• Of Captives, Colonies And Compensation.

    Personally, I wouldn't be too bothered by any of this. Like so many others of his ilk, David Cameron's operating on a long-standing global narrative. That narrative requires national leaders to pay lip service to the Holocaust and the plight of the people who were forced to endure it, regardless of their actual sincerity. The global narrative says nothing about acknowledging the tremendous damage slavery has done throughout the world, especially when it concerns one of your former colonial holdings.

    Right about now, Cameron's probably wondering why couldn't Jamaica be a good little colony and not trouble the Crown with their nonsense. After all, it did its part by putting an end to what some Yanks called the "peculiar institution":

    Speaking to the Caribbean country’s parliament, the prime minister struck a defiant note as he spoke of his pride that Britain had played a part in abolishing the “abhorrent” trade, without highlighting its historic involvement in the transfer of slaves from west Africa and ownership of slaves in the Caribbean.

    He called for the two countries to “move on from this painful legacy and continue to build for the future”.

    To wit:

    “While there is indeed much to celebrate about our past, it would be wrong to do so while ignoring the most painful aspects of it – a period which should never be forgotten, and from which history has drawn the bitterest of lessons,” Cameron said.

    “Slavery was and is abhorrent in all its forms. It has no place whatsoever in any civilised society, and Britain is proud to have eventually led the way in its abolition.

    “That the Caribbean has emerged from the long shadow it cast is testament to the resilience and spirit of its people. I acknowledge that these wounds run very deep indeed. But I do hope that, as friends who have gone through so much together since those darkest of times, we can move on from this painful legacy and continue to build for the future.”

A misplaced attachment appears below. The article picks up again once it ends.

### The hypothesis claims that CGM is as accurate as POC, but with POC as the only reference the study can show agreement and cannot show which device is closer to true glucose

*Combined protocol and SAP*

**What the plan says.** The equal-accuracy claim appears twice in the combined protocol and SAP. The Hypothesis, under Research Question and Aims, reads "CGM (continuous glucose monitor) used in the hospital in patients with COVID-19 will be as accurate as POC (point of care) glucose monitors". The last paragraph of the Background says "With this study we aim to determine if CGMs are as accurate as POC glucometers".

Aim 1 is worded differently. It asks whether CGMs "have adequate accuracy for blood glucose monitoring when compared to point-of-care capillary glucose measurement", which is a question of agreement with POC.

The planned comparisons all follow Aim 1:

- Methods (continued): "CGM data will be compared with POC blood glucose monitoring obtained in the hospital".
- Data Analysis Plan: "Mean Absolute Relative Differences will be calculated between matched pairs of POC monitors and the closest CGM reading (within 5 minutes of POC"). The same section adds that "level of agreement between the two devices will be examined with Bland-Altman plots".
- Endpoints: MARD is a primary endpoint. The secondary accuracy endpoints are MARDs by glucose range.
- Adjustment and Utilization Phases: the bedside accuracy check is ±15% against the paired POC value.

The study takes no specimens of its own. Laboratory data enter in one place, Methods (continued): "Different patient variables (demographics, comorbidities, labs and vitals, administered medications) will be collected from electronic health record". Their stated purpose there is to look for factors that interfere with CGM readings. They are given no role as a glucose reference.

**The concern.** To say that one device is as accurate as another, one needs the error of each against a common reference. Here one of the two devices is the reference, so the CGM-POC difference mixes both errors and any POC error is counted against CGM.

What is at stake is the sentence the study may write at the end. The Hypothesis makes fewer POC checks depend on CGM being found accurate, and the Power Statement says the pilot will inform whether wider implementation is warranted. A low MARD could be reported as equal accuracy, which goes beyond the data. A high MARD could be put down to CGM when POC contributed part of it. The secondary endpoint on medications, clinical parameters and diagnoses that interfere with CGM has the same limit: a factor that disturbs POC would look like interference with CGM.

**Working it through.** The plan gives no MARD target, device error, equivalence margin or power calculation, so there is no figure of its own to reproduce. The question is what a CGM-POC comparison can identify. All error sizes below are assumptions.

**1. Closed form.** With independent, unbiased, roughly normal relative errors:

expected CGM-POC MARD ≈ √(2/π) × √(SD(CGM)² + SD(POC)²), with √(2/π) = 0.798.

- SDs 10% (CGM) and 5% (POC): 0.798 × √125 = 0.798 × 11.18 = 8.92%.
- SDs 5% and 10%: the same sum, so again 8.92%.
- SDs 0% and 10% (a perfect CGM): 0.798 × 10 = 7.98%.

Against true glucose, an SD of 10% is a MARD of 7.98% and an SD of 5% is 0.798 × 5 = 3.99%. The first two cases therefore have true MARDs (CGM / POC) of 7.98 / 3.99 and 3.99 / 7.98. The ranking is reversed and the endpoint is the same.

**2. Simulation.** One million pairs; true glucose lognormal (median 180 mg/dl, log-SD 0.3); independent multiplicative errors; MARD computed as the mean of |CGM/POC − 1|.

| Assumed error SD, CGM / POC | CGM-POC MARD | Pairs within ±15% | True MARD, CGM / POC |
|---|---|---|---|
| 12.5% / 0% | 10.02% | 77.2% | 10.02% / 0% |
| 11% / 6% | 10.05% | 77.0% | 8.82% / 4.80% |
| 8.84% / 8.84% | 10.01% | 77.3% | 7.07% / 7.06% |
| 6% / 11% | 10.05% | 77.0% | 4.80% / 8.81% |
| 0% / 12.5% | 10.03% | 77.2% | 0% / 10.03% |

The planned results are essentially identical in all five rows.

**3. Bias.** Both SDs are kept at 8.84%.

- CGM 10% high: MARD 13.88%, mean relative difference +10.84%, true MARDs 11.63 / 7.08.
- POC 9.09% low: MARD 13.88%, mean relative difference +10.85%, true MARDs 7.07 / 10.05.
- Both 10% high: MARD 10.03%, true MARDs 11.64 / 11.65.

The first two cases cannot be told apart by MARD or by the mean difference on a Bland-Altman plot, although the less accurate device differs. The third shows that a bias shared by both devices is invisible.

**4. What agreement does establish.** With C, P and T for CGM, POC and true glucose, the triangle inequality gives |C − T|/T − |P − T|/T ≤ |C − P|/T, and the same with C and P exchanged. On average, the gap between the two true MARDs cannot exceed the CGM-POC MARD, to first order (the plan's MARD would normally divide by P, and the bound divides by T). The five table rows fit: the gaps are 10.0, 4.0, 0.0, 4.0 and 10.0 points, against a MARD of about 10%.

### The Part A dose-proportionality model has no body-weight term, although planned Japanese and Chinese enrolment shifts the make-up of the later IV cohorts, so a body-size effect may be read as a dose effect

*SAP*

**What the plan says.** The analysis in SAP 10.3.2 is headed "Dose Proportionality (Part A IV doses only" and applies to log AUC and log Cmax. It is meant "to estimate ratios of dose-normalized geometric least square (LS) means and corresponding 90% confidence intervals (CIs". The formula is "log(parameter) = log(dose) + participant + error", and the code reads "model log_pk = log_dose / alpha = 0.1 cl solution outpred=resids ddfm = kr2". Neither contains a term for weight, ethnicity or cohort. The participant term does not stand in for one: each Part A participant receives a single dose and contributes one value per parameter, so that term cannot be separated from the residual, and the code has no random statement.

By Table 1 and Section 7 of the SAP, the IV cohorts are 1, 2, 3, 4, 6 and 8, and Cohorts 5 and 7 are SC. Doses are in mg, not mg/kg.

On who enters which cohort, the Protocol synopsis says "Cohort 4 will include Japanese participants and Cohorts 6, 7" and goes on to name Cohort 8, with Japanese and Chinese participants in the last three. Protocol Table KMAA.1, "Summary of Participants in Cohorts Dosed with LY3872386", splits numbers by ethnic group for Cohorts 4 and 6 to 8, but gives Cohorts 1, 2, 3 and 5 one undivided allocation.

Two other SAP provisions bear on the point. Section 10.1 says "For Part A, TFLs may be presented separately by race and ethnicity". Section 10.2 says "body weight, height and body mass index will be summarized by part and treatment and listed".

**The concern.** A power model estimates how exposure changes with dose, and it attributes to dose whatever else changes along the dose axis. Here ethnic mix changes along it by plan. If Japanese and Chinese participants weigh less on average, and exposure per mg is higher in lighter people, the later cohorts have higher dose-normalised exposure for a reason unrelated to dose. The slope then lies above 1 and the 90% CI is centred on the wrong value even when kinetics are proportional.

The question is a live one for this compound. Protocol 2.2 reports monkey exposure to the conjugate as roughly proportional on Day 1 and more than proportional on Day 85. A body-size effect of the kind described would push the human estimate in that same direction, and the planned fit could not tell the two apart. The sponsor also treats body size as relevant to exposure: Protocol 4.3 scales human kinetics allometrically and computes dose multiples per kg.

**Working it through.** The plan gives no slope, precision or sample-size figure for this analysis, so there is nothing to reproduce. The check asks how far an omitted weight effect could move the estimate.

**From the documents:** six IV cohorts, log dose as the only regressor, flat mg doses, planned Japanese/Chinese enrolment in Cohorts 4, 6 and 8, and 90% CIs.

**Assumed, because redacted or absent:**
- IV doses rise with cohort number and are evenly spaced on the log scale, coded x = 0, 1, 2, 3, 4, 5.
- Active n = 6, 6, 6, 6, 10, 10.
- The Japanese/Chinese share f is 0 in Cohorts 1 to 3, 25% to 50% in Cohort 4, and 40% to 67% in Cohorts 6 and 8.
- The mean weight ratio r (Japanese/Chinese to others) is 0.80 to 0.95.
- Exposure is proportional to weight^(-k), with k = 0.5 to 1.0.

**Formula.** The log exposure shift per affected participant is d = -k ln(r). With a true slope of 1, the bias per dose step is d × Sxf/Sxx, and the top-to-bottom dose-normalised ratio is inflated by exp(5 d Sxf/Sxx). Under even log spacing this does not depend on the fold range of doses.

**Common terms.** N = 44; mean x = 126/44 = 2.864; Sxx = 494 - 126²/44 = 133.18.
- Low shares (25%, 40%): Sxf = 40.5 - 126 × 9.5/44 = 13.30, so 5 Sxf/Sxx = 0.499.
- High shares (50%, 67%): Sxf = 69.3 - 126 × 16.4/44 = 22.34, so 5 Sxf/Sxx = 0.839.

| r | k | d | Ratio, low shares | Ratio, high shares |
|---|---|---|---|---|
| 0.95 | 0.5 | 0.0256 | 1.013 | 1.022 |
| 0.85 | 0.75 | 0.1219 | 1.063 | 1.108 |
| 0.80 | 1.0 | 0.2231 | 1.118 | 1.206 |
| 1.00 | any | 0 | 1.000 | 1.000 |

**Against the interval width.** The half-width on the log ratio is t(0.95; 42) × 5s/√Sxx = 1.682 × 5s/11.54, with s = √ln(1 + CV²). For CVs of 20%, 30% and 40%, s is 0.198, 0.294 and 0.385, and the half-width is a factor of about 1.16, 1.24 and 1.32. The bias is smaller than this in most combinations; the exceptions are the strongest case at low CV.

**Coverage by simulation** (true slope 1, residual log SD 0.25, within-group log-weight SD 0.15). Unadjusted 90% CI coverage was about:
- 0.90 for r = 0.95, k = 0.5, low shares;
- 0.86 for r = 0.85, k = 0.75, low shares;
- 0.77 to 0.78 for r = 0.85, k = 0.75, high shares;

Yours truly has always taken issue with victims being told they should move on and let bygones be bygones. I'd rather let the Jamaican people decide when to let the pain and anguish of slavery and its legacy go. After all, that's something that should be done on their own terms, not when someone else tells them to.

    There's a good reason why Cameron and the British government are so eager to push past slavery, whether the Jamaicans are ready to do so or not:

    A No 10 spokesman said Cameron told the Jamaican prime minister that the “longstanding position of the United Kingdom is that we do not believe reparations is the right approach”.

    Reparations has always been the solid brick wall that stops most attempts at righting both age-old and current wrongs cold in their tracks. While I'm not familiar with the countless losses suffered by the descendants of Jamaica's captive ancestors, I am very much familiar with those suffered by countless black Americans.

    The thought of cutting countless checks for past wrongs is something that turns the blood a lot of white Americans a bit chilly. Considering America's zero-sum view of societal spoils, many whites feel that balancing out the scales of justice in the form of reparations would take a sizable sum of the spoils right out of their pockets. In other words, they believe it would personally cost them dearly and further lower their socioeconomic standing. After all, who really wants to see uppity Negros bettering themselves through the spoils that were wrenched out of the hands of hard-working white men and women?

    But it's more than that. If the Powers That Be™ were forced to make a concerted effort to recompense those who have suffered most from slavery and all of its aftereffects, including the institutions it created to manage black ambition and extract black wealth, it would likely put the whole idea of America (or Great Britain) as a bastion of liberty and its very principles in question. Such an inward look, let alone an actual acknowledgement or even movement to correct past wrongs, would shake the nation to its core and likely cause a loss of identity and an existential crisis among much of its citizenry. It may even provoke a last-gasp backlash conjured from deep within the very soul of the nation, akin to a demon's final torrent of fury and rage before being finally vanquished once and for all.

    For this and other reasons, it's likely that the British people and the Powers That Be™ at 10 Downing Street would rather ignore the monumental debt owed to the Jamaican people and others who've suffered deprivation at the hands of slavery and colonialism and let the gentle erosion of time itself scrub away the debt until it becomes unrecognizable to all. Hence the forgive and forget posture taken by Cameron and countless others.

    However, time doesn't heal all wounds. Some wounds tend to fester until they've been properly tended to. Otherwise, the noisome sore becomes the gangrenous tissue that threatens to destroy the patient. So David Cameron and others like him can continue to ignore the issue and hope it goes away on its own, but only to their everlasting peril.